PedaGODy

What makes a bad teacher? What makes a good teacher? What makes anyone a teacher at all?

I never wanted to be one myself. You know when you wanted to be something when you were a kid? I knew what I didn’t want to be. A teacher. Ha! The gods must be laughing at me now.

That’s why I get excited these days when I meet a bad teacher. Like worse than me. Since slipping into this unofficial role, I’ve discovered the hours spent supporting a child’s learning is one of the most exhausting things I could ever recommend anyone doing. It has like zero personal gain, unless you just like giving. The receiving bit is simple thanks that the child has possibly progressed in their own understanding. It’s like you’re giving your own brain cells and saying, ‘Go on, have ’em, I don’t need them anymore. I’m just going to lie face down on the sofa.’

So, it’s surprisingly nice to come across a teacher worse than me. I had this very pleasure last Monday night at an awards ceremony for Lulu’s youth theatre awards. The people presenting the awards were theatre people so you’d think, you know, they knew how to do stuff. This is what happened instead:

Teacher: ‘We have some great photos to show you of how your kids have progressed during the last months. Let’s just show them on the screen.’

Pause. No pictures.

Shout from stage to technical booth: ‘Where are the photos?’

Reply from technical booth: ‘You never put them in the file!’

Embarrassed smile from the stage. ‘Oh well, never mind. Let’s move on.’

Eye roll from a hundred-and-fifty parents. And this was after we’d watched a particular play scoop up the majority of awards… the very play their teacher had spent the majority of his time working on. All the other plays had to rehearse without similar attention, except being told to learn their lines. This was Lulu’s news, week after week coming home from rehearsal. And from other kids too. The plays were judged by an independent panel. For me, no surprise then the judges rewarded the play where so much work had already been put in… by the teacher. Wait? Am I being cynical?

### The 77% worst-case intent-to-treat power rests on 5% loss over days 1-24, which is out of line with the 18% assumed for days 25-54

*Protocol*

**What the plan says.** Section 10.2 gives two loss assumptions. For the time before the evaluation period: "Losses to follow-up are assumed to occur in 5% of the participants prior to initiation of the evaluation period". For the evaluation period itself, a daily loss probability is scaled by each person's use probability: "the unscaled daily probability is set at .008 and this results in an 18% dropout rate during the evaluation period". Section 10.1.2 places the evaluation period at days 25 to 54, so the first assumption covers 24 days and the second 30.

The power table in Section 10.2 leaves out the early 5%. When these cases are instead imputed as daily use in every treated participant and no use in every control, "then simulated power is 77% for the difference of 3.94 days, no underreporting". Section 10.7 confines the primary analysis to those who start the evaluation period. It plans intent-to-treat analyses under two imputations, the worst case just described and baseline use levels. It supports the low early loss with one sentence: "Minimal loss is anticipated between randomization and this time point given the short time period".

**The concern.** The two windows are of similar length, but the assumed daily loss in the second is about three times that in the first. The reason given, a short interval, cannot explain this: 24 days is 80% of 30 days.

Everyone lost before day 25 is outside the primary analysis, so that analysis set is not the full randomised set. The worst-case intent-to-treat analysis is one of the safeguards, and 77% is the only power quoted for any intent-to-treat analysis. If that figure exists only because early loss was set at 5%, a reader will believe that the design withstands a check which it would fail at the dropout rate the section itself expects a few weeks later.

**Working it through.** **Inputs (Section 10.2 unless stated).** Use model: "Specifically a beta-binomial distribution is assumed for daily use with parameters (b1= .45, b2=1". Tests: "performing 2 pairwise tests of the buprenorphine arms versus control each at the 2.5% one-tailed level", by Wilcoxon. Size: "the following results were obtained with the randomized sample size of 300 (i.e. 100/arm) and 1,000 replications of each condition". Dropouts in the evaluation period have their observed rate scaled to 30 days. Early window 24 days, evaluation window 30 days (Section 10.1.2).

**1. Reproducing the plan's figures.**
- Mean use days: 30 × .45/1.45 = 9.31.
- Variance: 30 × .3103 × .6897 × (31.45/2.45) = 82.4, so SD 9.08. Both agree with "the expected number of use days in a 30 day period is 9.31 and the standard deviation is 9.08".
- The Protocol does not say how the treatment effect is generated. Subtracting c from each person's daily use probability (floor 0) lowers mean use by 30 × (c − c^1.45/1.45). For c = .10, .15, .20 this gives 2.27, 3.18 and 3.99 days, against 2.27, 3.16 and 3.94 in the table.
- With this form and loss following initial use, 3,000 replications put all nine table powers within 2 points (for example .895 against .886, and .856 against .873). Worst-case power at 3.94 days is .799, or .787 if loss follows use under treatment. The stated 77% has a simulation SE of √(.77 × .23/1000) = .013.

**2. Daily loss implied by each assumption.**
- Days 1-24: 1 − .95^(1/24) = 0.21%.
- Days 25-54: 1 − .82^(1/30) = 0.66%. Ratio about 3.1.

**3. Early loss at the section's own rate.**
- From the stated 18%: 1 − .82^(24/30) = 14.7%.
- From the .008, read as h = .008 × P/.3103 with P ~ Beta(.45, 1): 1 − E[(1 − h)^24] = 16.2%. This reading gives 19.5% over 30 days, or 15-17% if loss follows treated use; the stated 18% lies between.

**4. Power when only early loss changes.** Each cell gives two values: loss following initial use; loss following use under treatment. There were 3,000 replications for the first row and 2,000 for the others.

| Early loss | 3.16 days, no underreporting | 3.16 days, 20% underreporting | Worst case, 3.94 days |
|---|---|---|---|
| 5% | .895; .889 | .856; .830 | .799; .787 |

By the by. Of course I am. Doesn’t mean it’s not true though. I’d always had at best, an ambivalence towards teachers and at worst, an open accusation for their god complex. But on Monday night, I suddenly realised something I’d never understood about teachers before.

So this theatre teacher.. I think I called him Arthur in a previous blog… ok, let’s stick with that. Arthur had spent the majority of his teaching time with a few, select pupils. Optimising one play over the others within his jurisdiction of productions… no surprise perhaps with our small town, big politics. Not fair though. However the parcel gets wrapped up.

Even on the lucky side of favouritism, being the favourite still stinks like old cheese. And how many teachers operate in this way? I can remember a few excellent, inspiring teachers but they were always the exceptions. The ones who used favouritism were the majority-side a-holes. A cheap trick to put a wedge through a classroom and a pretty easy one too by all accounts. I used to imagine their cogs turning and rattling out, ‘I don’t get paid enough for this.’

Maybe they didn’t. Monday’s night’s antics reminded me they probably still don’t. But later at home, as we were fighting that old familiar bummed-out feeling, this time with a new generation of the bummed-out, it struck me. Arthur isn’t an a-hole who doesn’t get paid enough. That’s too easy. I mean, to give each pupil an equal amount of coaching, it takes, well time. And energy. And intelligence. So, in order for Arthur to do his best, he has to scale it down pupil-wise. Anything else is too hard on the brain cells. Hold on… Remember how I said it gets to the point where you give your own brain cells away like cheap money trying to get children to learn? Am I any better than Arthur? Ouch. I know the answer.

To be the exception in teaching, to treat kids the same and to bind them together as a loving team who wish each other the same amount of well… well, that’s a miracle. Because, in order to do this, you have to keep all your brain cells. Not give ’em away and look for the sofa. Cosy cosy sofa. You and me’ll have to wait.

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